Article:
Depression and antidepressants: a Nordic perspective
- Nordic School of Public Health, Gothenburg, Sweden
A Nordic Welfare Model?
The Nordic countries are all established welfare states, and there has for some time existed a notion of a distinctive Nordic or Scandinavian welfare state; it is often understood in terms of broad, tax-financed public responsibility and legislated, collective, and universalistic solutions that respect employment interest yet aim at welfare and equity goals (1). Lately, the Nordic countries have performed well in comparative research of health policy in European countries (2) but also regarding health care system in OECD countries (3). However, while it appears that the case for the existence of a Nordic model is strong there is actually no consensus of the precise specification of the feature that defines the model (1). For example, considerable differences seem to exist between the psychiatric services within, as well as between, the Nordic countries when it comes to history, mental health acts and allocation of resources (4). Furthermore, some scholars argue that it is not even possible to speak of a common Nordic political approach to public health, since the public health programs in the different Nordic countries contain contradictory policies and ideological statements (5). This is especially evident for depression and sales of antidepressants in the different Nordic countries.
Depression in the Nordic Countries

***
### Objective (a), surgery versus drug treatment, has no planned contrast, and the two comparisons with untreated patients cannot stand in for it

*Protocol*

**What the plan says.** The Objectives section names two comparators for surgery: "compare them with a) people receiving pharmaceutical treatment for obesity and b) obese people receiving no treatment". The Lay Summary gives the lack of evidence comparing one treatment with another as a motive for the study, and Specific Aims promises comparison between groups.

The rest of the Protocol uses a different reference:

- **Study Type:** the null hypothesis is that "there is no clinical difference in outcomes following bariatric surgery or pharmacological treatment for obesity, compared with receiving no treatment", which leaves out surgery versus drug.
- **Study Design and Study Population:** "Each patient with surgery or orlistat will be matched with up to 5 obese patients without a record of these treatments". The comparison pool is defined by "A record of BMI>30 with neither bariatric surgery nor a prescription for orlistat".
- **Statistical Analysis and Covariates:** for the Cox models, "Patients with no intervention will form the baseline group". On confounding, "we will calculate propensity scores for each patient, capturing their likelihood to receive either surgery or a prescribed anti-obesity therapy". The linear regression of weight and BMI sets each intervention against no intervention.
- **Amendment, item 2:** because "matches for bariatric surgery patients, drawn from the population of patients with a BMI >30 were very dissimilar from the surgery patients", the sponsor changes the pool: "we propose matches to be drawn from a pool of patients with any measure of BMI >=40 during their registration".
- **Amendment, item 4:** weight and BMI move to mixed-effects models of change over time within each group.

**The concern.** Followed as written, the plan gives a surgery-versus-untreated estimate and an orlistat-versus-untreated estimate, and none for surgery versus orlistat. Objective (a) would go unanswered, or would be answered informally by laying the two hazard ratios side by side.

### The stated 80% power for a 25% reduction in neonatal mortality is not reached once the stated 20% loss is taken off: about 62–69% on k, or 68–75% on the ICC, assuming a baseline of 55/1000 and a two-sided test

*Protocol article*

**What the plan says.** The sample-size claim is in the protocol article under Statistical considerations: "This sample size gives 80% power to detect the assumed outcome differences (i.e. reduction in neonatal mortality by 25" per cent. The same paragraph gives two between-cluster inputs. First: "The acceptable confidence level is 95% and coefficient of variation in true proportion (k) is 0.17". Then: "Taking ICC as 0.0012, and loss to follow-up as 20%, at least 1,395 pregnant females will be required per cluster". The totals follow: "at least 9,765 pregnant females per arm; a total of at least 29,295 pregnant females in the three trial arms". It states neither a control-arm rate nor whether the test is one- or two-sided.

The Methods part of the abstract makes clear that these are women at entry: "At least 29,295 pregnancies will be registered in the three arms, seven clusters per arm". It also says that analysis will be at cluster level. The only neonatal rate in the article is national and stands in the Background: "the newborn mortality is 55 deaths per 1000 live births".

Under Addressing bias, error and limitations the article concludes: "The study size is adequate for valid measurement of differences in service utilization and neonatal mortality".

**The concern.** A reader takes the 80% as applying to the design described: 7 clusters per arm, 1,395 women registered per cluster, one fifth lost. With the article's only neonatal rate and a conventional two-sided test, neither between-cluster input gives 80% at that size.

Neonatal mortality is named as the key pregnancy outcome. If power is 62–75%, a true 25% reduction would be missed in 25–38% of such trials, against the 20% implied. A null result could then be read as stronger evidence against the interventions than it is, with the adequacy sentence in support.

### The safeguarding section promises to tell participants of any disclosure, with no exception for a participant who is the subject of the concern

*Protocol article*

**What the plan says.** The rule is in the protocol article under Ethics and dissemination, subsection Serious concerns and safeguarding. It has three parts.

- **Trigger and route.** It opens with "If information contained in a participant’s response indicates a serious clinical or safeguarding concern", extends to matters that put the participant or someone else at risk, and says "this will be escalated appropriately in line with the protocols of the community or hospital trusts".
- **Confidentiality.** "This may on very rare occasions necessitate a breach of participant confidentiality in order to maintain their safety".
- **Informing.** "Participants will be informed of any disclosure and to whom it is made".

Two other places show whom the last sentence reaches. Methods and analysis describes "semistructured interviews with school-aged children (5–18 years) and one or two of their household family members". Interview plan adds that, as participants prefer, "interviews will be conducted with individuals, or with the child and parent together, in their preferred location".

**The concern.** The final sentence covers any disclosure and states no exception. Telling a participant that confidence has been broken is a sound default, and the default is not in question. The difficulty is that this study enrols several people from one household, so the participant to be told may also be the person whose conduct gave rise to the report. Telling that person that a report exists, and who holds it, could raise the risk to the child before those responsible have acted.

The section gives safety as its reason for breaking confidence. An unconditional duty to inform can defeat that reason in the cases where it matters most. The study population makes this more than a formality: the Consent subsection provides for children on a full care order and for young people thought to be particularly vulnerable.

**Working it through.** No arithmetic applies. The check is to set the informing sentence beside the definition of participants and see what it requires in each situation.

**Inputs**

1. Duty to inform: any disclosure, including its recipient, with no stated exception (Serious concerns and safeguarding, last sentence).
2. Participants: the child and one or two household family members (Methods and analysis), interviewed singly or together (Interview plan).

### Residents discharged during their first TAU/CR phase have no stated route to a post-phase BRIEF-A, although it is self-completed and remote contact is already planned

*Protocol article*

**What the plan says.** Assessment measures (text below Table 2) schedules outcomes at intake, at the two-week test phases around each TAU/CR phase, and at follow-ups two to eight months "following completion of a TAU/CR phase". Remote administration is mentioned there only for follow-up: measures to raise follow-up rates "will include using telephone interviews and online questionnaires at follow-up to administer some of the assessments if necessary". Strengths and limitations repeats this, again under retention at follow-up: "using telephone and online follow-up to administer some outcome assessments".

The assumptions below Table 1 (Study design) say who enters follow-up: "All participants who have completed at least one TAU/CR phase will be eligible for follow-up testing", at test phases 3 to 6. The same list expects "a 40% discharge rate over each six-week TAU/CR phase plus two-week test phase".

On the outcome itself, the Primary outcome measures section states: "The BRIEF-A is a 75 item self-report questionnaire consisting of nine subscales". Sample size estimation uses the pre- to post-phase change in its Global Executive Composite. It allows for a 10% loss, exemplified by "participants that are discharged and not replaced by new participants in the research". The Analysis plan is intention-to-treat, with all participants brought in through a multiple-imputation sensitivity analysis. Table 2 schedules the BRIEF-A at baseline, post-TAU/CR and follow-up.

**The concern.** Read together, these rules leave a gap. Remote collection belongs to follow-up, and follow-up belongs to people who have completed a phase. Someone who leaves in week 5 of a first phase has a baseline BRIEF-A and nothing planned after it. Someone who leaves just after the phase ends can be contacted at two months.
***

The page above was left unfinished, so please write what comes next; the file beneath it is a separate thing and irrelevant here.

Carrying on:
Depression is now regarded by the World Health Organization to be one of the most burdensome diseases in the world and deemed a public health priority (6). Overall, depression is estimated to have a point prevalence of about 5% in a general population, and a lifetime risk of about 15% (7). The prevalence of depression in the Nordic countries is believed to vary between 3.5 and 5% (8–12). However, information on depression prevalence in the different Nordic countries is quite difficult to find and the Nordic Governmental Websites does not seem to be up-to-date. For example, according to the Danish Centre for Health Technology Assessment (DACEHTA), the prevalence of depression in Denmark is not especially well investigated (13) and often relies on earlier research suggesting a point prevalence of 3% of the Danish population or 150 000 individuals (13, 14). More recent research has suggested that the prevalence of major depression disorder (MDD) in Denmark 2000–2006 increased from 2.0 to 4.9% and is now suggested to be of public health importance (10). The public health concerns is also raised in Finland and according to the Finnish Health 2000 project over 5% of the Finnish population seem to suffer from depression (9). Iceland is for some reason often not included in Nordic or European comparative studies and information on the prevalence of depression in Iceland seems to be scarce (15). According to information on their Website 15–25% of all Icelanders can expect to be depressed sometimes in their life and 12 000–15 000 individuals are predicted to suffer from depression at any given moment (10). This is equal to 3.8–4.8% of the Icelandic population. In Sweden, information provided by the Medical Products Agency suggests that approximately 5% of the Swedish population is afflicted by depression (12). In Norway, according to the classic Norwegian psychiatric epidemiological HUNT studies, depression affects approximately 3.5% of the Norwegian population (11).